If we encounter the name of what might be a community, our methodology is to add that name to our Gazetteer. For example, we might find a sentence like "He went north past Mackay and then turned east". While Mackay could be some kind of landmark, we think that it's more likely to be a community. We've added Mackay as a placeholder with the hope that we'll be able to add more information in the future.
Just as a reminder: Our definition of a community is rather broad and includes those places (or areas) where several families lived and had a name which identified that place. For example, you might hear somebody say that they are going over to Bird Creek to see Pete ... Bird Creek is just a gas station and a couple of homes at the crossroads. While it might not be on the map, everybody in the area knows it by that name.
Places of interest include buildings at a crossroad, several families clustered in a hollow or maybe the location of a way station. It also includes places like mines, lumber camps, ferry crossings, etc. The community might still exist, is now gone or only existed for just a short period of time.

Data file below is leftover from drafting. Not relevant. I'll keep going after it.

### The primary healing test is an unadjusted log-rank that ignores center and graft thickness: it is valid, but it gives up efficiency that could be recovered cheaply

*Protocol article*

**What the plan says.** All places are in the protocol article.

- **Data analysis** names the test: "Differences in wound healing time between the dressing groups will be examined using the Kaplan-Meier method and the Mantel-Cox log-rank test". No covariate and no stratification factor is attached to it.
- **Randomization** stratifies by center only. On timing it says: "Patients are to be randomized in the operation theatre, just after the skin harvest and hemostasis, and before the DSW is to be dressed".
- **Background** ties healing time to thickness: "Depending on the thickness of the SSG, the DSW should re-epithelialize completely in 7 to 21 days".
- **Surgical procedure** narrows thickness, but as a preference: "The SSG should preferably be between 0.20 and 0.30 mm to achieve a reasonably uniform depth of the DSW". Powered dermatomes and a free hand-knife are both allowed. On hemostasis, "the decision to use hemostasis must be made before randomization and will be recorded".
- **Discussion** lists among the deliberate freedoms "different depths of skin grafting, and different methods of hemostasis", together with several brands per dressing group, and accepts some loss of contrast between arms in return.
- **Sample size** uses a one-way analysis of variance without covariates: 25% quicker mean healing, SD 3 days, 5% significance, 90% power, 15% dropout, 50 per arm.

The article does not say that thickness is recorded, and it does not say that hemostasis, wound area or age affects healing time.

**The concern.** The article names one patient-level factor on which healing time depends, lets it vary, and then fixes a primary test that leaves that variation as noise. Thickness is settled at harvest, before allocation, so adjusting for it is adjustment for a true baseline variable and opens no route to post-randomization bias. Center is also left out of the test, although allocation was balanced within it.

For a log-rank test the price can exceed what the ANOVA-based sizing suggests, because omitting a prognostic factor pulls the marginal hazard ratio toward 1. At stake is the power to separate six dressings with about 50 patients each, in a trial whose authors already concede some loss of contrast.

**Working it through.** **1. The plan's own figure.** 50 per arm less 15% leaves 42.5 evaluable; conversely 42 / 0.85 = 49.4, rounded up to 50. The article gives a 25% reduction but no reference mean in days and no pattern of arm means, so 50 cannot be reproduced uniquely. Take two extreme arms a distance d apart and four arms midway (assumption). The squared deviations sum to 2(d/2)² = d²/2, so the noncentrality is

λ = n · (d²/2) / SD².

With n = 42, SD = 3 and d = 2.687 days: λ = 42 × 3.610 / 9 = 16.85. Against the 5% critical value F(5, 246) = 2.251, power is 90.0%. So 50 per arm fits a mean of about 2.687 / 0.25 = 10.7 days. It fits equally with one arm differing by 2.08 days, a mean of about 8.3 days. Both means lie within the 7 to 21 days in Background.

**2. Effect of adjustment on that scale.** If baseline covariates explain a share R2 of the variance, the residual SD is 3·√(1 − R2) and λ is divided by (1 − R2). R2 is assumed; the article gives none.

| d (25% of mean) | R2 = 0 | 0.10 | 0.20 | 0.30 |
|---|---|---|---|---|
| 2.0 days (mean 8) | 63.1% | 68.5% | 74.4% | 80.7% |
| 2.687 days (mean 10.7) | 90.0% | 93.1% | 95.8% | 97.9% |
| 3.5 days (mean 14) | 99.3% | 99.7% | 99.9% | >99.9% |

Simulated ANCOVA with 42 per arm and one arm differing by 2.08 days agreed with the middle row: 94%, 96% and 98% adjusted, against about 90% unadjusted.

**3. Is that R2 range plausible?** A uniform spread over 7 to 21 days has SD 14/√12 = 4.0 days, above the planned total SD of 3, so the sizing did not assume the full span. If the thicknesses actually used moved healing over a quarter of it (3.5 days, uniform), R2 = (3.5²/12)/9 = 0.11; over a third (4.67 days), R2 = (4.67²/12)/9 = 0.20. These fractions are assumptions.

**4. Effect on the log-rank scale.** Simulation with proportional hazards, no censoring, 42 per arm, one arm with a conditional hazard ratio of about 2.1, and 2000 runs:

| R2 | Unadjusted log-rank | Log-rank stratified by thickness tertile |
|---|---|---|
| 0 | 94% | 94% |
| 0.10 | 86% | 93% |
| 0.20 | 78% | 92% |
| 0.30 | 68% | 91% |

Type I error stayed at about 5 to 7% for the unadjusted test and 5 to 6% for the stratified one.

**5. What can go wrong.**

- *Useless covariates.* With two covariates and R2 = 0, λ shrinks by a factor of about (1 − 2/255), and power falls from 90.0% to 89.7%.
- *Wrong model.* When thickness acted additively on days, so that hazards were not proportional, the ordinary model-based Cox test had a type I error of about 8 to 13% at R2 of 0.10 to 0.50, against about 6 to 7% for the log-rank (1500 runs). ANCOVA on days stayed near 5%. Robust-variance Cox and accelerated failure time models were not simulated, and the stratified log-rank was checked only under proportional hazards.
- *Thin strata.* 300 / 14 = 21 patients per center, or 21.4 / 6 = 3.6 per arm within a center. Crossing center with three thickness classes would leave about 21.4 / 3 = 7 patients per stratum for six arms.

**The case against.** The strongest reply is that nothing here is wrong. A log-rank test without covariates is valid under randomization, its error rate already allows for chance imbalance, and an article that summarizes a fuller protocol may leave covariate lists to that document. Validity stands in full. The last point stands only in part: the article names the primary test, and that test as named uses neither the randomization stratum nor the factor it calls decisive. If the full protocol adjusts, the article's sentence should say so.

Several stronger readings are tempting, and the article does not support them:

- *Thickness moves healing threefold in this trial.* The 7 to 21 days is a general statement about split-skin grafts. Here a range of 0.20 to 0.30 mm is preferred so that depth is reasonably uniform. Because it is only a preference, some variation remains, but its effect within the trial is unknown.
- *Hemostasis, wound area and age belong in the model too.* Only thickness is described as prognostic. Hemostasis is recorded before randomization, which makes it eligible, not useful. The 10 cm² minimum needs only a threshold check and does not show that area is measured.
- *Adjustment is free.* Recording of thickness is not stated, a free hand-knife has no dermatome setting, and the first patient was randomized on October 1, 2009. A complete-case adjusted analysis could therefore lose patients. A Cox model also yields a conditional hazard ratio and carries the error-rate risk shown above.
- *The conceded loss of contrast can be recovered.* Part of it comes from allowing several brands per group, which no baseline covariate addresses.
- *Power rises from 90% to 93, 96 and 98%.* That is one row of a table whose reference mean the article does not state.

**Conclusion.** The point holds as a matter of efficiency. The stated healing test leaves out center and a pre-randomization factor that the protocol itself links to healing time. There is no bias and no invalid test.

Also keep in mind that Mackay could have been on the original document by mistake, misspelled, the original/alternate name of a community that we've listed elsewhere or was placed in the wrong . Sometimes a post office or train station would have a different name than the community where it's located, so two names might be referring to the same community - we're working to straighten it all out.
Since confusion between is common, we searched and weren't able to find another Alberta community named Mackay.
Unless noted otherwise, the population counts we use should be considered estimates. Our population values for Mackay were taken from various sources and although they can be traced back to Statistics Canada (StatCan), they should not be considered official.